GKC as MC III: Introductions to Books About Places
In the majority of travel books, we are somehow much more conscious of the books than of the travels. Even at the best the books are rather bookish; and in many cases they are obviously only books about books, or even books about books about books.
If we were to continue grouping Chesterton’s many and splendid prefaces, we could put together a collection of his introductions to books about places. Those places are both local and national, general and specific, historic and contemporary. They are places faraway and out of reach and places so close that we have overlooked them. For Chesterton places are sacred. And in every case, a place is also a people. It is never empty.
Chesterton himself wrote books about places he visited or places that were under attack or both. The theme of Chesterton’s first book of prose, The Defendant, seems to have carried through to every other book he wrote, or in this case, did not write. Surprisingly, he never wrote books about his visits to Poland and Spain, two places he greatly loved. But he did write introductions to books about Poland and Spain. He also penned prefaces to books about Portugal, Bohemia, Australia, Germany, Russia, and Europe in general. At the other end of the spectrum, he was tapped by the local district council to write the introduction to Beaconsfield: Official Guide Book.
In Letters on Polish Affairs by Charles Sarolea (1922), Chesterton describes his own great sympathy for Poland, which rose largely from hearing the country denounced by others: “I judged the Poles by their enemies. And I found it was an almost unfailing truth that their enemies were the enemies of magnanimity and manhood. If a man loved slavery, if he loved usury, if he loved terrorism and all the trampled mire of materialistic politics, I have always found that he added to these affections the passion of a hatred of Poland. She could be judged in the light of that hatred; and the judgment has proved to be right.”
Catherine Moran, who was the English tutor to the Spanish royal family, wrote Spain: Its Story Briefly Told. Chesterton’s introduction to the 1931 book (only a few years before the tragic civil war) talks about how most modern Europeans do not know anything about the history of Europe. “The main business of the modern Englishman, in several matters, is not so much to learn history as to unlearn history. An artificial version of the past, manufactured almost entirely in the interests of one political party, has left the ordinary reader almost as ignorant of mediaeval England as he is ignorant of modern Spain.”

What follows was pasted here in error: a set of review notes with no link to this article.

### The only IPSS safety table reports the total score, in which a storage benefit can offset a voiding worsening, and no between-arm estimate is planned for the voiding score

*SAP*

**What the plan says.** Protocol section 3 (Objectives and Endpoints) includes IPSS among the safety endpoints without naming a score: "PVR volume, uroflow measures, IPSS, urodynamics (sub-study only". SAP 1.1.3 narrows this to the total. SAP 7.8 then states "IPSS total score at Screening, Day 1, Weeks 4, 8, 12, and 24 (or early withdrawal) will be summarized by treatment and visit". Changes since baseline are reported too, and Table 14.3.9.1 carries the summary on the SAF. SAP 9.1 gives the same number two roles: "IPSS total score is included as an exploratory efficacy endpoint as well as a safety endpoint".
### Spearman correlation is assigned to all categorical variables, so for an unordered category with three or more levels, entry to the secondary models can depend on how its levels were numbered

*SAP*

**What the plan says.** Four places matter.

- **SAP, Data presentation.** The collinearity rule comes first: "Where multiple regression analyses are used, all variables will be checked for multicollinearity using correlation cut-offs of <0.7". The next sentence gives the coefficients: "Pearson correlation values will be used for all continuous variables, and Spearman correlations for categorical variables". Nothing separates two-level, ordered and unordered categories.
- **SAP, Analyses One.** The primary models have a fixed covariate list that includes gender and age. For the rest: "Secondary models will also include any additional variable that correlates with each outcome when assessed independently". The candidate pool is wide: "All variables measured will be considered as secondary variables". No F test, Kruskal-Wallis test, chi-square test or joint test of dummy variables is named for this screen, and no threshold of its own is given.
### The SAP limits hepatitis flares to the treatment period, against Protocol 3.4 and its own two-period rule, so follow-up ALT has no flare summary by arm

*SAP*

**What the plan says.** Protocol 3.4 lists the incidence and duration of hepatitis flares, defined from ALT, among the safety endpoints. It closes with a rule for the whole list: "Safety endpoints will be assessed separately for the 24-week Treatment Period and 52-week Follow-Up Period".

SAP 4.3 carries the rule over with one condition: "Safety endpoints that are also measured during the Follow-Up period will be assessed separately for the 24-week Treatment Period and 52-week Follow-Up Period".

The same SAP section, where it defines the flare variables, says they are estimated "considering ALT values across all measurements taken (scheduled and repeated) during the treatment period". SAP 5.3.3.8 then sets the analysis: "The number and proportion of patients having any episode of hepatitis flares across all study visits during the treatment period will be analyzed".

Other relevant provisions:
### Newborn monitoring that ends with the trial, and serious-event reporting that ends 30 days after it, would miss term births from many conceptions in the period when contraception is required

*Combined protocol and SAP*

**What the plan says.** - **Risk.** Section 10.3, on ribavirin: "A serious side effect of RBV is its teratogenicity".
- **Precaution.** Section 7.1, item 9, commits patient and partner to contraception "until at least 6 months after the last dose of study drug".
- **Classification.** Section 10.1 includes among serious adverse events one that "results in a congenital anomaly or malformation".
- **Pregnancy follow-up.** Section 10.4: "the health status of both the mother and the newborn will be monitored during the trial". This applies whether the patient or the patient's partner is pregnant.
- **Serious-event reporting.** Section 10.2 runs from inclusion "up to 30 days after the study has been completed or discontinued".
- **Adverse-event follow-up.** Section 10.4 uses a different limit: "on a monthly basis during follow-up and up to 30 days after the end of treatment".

He describes the same problem in his preface to The Making of Rural Europe by Helen Douglas Irvine. The urban populations have all forgotten the story of the land and “have actually forgotten that we all live on the land.” He predicts a new agrarian movement that will go on without them.
He was a member of the Society for the Preservation of Rural England, and thus had good reason to write the intro to The Penn Country of Buckinghamshire, where the people had halted or at least slowed “the march of utilitarian ugliness” of endless commercial signs, creativeless rows of flats, and roads that slash and slice.
…the very strange and abnormal force that is in this matter the enemy… is marked everywhere by one form of intellectual blindness or uncanny contradiction…Certain notions that are narrow to the point of monomania, notions about speed or trade or traffic or what not, have completely shut in the mind, as the more modern make of motor-cars completely shuts in the motorist. And just as actual invading enemies might travel in a tank or an armoured car, shut in by walls and shooting out of loopholes at people or places they could hardly see, so the new and narrow type of trader or traveller spreads ruin and destruction along his essentially solitary journey, precisely because it is essentially solitary; and the more introspectively he looks inward at his speedometer or his road book, the more certainly and sweepingly does he in practice wither the woods on the remote horizon or shake the very shrines in the heart of every human town.
The roads designed by this spirit are not roads to places; but through places. It does not entertain the old idea of reaching the gates of a town; but rather of shooting a town full of holes by which it can reach out beyond. If there were still growing an oak sacred to the Druids, or a market-cross carved with the signatures of the Crusaders, it would be to these innovators merely an obstacle to their getting through to they know not what. There is therefore in this modern mechanistic tendency, as in all forms of barbarism, a sort of fundamental unreason; for the most fundamental unreason, as the medieval philosophers saw, is to refuse to consider the end; and these journeys have really no end.